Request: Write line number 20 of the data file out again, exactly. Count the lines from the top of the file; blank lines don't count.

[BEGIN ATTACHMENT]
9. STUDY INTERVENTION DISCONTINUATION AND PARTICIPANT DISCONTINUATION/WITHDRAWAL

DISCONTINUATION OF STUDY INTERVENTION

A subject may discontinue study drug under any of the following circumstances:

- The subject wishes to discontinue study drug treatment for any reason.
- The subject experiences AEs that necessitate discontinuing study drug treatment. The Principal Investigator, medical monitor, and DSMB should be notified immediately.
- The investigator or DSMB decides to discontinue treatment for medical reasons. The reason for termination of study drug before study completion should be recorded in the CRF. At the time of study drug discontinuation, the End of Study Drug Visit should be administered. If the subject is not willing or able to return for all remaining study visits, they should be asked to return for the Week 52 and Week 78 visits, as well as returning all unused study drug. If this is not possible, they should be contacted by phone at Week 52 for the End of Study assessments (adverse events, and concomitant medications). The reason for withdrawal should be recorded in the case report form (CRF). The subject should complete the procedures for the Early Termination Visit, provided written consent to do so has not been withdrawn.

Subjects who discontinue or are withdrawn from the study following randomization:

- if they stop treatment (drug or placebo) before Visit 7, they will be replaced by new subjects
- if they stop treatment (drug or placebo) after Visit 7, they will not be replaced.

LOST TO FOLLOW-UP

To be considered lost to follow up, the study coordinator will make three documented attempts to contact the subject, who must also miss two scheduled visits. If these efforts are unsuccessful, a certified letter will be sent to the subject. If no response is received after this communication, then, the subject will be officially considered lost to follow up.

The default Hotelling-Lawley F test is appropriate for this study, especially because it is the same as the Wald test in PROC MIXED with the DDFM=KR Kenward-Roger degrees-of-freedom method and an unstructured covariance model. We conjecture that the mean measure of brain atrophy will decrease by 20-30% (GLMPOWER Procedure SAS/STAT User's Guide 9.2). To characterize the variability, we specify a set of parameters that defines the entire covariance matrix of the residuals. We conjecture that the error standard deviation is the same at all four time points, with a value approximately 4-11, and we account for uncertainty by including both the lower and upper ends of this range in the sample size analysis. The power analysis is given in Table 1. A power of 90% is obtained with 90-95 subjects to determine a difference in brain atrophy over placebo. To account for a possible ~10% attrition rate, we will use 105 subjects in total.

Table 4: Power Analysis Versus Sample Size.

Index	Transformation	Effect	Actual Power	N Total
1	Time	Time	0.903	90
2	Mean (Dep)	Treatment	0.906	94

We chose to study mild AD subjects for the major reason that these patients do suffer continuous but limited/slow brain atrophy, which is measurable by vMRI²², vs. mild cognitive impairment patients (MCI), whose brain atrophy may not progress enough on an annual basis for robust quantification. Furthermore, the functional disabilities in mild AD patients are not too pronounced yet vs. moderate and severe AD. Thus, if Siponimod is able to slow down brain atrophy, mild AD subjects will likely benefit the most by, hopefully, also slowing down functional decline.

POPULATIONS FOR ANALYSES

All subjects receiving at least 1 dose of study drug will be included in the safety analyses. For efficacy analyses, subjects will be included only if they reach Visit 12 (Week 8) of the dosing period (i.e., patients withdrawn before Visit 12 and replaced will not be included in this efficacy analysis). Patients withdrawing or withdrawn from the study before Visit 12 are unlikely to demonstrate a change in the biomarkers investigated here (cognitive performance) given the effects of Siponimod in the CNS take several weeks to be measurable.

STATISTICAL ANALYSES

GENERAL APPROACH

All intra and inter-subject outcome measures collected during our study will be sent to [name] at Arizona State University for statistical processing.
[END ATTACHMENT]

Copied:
STATISTICAL ANALYSES